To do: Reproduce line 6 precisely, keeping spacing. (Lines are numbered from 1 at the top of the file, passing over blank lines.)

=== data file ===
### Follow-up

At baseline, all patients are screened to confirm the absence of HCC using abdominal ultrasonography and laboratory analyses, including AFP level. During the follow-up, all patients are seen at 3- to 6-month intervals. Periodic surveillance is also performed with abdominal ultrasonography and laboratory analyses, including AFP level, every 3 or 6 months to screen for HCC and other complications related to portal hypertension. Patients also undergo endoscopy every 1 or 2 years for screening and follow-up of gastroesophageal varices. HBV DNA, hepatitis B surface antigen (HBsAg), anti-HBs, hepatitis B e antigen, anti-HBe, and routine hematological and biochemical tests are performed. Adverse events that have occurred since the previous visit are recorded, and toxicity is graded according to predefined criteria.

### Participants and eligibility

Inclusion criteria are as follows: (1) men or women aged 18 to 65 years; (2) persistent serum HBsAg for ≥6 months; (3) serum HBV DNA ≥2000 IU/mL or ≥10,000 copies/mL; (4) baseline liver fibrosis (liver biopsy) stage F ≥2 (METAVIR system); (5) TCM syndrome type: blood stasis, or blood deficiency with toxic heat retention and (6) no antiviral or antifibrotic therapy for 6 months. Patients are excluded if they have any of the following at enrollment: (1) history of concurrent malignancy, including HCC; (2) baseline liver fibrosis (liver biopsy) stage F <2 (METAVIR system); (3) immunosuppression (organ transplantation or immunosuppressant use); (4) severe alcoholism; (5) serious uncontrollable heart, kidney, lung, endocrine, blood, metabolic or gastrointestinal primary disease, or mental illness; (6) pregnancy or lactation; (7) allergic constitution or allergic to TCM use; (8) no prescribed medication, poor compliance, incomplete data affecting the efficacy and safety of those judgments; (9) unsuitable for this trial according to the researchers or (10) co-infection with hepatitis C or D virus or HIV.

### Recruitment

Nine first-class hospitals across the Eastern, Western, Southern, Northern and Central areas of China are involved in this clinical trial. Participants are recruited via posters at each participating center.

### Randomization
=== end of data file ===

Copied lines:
Nine first-class hospitals across the Eastern, Western, Southern, Northern and Central areas of China are involved in this clinical trial. Participants are recruited via posters at each participating center.